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What is general anaesthesia?

By Vision Reporter

Added 11th April 2010 03:00 AM

GENERAL anaesthesia is the type in which drugs are given through the veins or by an inhaled gas through a mask or a small tube gently inserted down the trachea or lungs to induce full unconsciousness, relaxation and a painless state to facilitate surgery or any medical intervention.

GENERAL anaesthesia is the type in which drugs are given through the veins or by an inhaled gas through a mask or a small tube gently inserted down the trachea or lungs to induce full unconsciousness, relaxation and a painless state to facilitate surgery or any medical intervention.

Last week, Dr. Arthur Kwizera discussed the safety of anaesthesia. This week, he brings you general anaesthesia.

GENERAL anaesthesia is the type in which drugs are given through the veins or by an inhaled gas through a mask or a small tube gently inserted down the trachea or lungs to induce full unconsciousness, relaxation and a painless state to facilitate surgery or any medical intervention.

When the decision to operate is made, a patient is scheduled for a pre-surgical or anaesthetic appointment with the anaesthesiologist.

This article will discuss the pre-surgical, induction, maintenance and emergence/recovery period will follow in weekly series.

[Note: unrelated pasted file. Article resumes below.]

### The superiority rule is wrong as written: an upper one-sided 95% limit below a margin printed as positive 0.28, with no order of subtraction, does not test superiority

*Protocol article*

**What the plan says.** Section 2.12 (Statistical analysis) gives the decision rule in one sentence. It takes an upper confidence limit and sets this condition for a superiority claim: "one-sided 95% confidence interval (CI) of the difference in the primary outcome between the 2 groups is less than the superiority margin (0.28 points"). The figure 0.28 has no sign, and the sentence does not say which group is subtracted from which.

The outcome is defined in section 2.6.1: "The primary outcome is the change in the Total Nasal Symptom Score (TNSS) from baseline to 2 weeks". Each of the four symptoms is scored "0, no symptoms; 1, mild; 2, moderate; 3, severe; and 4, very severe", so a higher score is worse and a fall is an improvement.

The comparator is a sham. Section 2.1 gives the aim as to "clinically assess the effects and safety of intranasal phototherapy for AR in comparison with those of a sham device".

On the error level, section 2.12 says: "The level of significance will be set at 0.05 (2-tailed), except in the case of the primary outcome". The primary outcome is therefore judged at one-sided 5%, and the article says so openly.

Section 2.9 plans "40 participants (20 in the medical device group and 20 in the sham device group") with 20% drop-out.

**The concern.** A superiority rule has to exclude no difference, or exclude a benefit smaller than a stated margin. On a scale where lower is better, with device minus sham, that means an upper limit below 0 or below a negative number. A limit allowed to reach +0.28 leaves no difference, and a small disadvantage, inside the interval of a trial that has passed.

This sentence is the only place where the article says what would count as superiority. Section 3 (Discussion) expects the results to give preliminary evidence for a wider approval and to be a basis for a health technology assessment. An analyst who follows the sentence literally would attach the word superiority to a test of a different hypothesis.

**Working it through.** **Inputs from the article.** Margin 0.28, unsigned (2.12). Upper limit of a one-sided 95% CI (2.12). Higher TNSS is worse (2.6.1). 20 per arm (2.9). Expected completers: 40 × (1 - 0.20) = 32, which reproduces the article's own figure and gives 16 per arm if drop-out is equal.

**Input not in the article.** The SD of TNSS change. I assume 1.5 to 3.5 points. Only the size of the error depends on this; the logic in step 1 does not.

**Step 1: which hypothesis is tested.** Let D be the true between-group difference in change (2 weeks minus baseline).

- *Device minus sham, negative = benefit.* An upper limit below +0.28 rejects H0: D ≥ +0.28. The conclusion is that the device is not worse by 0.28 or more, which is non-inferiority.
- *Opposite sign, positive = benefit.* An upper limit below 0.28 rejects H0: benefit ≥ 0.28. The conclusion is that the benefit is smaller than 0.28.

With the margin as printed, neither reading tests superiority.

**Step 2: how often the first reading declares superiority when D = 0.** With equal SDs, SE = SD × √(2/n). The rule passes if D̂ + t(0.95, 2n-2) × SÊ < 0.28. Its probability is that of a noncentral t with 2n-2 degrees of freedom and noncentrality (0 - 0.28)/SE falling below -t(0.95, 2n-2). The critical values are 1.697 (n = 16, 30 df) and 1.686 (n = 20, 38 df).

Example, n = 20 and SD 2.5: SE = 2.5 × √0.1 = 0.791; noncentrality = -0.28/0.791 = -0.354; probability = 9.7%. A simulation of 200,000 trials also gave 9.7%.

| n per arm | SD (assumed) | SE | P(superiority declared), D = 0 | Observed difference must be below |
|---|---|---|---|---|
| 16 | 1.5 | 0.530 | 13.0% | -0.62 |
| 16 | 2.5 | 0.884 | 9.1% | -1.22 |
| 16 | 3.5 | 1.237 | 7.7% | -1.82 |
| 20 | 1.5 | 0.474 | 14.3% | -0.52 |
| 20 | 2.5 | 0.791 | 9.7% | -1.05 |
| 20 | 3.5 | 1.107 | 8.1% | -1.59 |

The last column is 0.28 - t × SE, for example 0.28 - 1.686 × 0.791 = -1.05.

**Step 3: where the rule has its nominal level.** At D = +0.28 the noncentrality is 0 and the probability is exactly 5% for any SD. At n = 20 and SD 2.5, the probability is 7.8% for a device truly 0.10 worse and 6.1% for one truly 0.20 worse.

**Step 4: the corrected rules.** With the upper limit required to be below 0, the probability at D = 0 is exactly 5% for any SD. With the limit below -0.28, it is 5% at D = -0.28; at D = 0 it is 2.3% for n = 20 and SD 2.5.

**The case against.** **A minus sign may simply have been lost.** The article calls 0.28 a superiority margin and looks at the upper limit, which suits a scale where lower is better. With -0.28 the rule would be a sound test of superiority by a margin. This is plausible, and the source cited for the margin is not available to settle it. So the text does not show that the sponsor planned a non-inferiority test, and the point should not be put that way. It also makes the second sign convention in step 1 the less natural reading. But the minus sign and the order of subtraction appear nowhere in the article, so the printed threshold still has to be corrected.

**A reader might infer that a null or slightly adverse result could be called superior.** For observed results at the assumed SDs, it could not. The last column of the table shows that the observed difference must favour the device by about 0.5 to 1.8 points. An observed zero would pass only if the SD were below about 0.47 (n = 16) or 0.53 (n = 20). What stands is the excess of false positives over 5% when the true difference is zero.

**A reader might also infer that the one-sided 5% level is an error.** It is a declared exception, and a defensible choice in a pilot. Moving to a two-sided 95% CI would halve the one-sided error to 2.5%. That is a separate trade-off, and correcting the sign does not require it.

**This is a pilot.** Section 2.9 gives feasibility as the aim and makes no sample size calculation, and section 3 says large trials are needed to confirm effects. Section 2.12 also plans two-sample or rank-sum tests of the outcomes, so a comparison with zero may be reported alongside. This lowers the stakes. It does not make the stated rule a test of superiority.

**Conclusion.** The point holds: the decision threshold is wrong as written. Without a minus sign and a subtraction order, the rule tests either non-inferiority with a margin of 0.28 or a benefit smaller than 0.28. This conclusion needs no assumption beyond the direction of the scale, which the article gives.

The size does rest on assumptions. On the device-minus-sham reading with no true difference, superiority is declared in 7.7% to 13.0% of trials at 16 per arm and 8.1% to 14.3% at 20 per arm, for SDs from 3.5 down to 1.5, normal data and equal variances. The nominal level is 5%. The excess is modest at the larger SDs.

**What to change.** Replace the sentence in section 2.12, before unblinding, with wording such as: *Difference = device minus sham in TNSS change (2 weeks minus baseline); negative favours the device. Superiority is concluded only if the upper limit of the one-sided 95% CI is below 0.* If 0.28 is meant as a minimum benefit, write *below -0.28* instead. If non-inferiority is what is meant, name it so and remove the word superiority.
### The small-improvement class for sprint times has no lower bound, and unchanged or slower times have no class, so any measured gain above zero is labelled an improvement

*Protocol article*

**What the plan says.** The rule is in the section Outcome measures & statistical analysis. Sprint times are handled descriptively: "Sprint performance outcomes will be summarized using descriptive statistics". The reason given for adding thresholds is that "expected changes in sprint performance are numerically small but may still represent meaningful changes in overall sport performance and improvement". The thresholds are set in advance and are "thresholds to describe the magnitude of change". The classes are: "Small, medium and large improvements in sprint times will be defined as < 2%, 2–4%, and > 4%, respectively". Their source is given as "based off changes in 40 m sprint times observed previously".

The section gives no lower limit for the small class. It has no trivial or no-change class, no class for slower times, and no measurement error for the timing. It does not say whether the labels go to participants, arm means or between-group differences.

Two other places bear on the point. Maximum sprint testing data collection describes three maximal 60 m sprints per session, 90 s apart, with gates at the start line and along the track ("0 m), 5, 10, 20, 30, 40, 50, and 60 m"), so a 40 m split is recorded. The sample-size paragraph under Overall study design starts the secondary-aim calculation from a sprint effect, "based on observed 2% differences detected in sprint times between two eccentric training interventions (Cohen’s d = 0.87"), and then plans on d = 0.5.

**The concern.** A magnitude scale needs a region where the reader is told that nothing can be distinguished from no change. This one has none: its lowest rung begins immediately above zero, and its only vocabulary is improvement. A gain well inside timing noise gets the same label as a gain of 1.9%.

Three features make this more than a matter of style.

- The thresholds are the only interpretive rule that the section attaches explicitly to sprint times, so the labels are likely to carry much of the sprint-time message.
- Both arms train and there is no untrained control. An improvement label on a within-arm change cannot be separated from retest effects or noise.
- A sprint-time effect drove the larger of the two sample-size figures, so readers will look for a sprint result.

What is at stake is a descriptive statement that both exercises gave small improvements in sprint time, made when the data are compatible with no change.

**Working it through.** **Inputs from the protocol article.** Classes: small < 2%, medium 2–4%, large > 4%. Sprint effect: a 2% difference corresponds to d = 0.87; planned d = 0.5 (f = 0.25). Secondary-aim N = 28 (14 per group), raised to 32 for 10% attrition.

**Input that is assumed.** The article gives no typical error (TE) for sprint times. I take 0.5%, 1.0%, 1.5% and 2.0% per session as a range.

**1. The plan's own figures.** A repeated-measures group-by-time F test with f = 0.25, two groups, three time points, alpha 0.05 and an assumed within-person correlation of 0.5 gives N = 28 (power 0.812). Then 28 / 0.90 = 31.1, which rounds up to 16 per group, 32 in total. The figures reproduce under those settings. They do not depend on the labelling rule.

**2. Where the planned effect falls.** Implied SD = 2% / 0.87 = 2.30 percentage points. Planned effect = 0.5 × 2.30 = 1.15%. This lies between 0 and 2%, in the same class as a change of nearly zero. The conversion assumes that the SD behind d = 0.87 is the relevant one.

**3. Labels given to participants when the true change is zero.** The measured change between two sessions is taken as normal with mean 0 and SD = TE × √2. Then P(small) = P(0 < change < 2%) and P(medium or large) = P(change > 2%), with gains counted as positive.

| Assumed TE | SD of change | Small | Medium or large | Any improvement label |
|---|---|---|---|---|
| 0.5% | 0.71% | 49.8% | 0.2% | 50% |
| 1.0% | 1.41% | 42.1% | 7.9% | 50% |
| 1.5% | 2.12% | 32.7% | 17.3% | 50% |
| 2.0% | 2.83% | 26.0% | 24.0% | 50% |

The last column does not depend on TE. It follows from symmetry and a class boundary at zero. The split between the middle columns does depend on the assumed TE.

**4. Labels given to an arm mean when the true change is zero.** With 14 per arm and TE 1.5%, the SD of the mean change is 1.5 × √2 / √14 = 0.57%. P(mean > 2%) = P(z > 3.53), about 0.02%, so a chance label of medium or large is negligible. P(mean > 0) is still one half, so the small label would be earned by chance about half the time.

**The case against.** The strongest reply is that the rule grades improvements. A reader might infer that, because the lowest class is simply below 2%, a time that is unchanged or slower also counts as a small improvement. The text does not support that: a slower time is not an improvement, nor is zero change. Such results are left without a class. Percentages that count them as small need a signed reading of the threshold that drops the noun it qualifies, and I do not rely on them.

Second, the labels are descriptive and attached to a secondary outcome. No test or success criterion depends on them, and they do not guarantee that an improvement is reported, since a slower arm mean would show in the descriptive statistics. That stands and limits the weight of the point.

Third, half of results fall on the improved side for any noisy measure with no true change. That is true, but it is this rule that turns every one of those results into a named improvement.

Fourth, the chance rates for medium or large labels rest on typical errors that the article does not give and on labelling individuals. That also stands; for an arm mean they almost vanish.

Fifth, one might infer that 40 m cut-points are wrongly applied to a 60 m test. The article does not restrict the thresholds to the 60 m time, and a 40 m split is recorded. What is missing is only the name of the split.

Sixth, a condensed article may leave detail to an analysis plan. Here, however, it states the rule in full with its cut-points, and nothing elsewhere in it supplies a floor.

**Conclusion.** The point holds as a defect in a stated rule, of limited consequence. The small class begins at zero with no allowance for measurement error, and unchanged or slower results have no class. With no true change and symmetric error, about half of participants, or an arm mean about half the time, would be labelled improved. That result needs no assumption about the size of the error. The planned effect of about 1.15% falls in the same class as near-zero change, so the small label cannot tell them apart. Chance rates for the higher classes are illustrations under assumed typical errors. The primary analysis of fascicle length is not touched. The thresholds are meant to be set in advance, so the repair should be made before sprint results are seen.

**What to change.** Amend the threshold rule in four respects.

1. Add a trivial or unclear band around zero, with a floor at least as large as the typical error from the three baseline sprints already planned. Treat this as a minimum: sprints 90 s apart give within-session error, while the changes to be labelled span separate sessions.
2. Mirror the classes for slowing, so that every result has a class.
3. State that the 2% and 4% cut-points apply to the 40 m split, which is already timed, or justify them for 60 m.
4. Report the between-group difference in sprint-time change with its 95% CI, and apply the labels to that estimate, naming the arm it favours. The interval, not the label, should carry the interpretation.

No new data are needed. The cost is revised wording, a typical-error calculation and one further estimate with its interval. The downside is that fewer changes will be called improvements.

The pre-surgical
This appointment serves a dual purpose. First, it is a chance to gather important information about the patient and his medical condition in order to ensure his safety and comfort.

In addition, it is a chance for the patient to ask questions about what is going to happen, make decisions about options and give informed consent.

l Informed consent means that the patient) is presented with the options for treatment, the common and serious risks and expected benefits of each option and what the likely outcomes of the treatment (or of no treatment) are.

Informed consent is given in writing and requires a signature except in emergencies).

Depending on the outcome of the physical examination, a few labaratory and radiological tests maybe ordered in order to determine the patient’s fitness for anaesthesia and the risks.

Common tests include a chest x-ray, resting electrocardiogram, echocardiography, liver function, kidney function and lung function tests.
On the day before surgery, the patient may be asked to avoid food for six to eight hours.

This is to prevent the return of stomach contents that may go into the lungs and cause respiratory failure.

The patient may be given certain drugs as part of pre-anaesthesia medication to prevent complications during and after surgery.

On the day of surgery, the patient will be dressed appropriately and taken to the operating room on a trolley or wheelchair.

Next week, we shall discuss the induction of anaesthesia.

The writer is a lecturer at the College of Health Sciences, Makerere University
Send your questions to doctor@newvision.co.ug

What is general anaesthesia?

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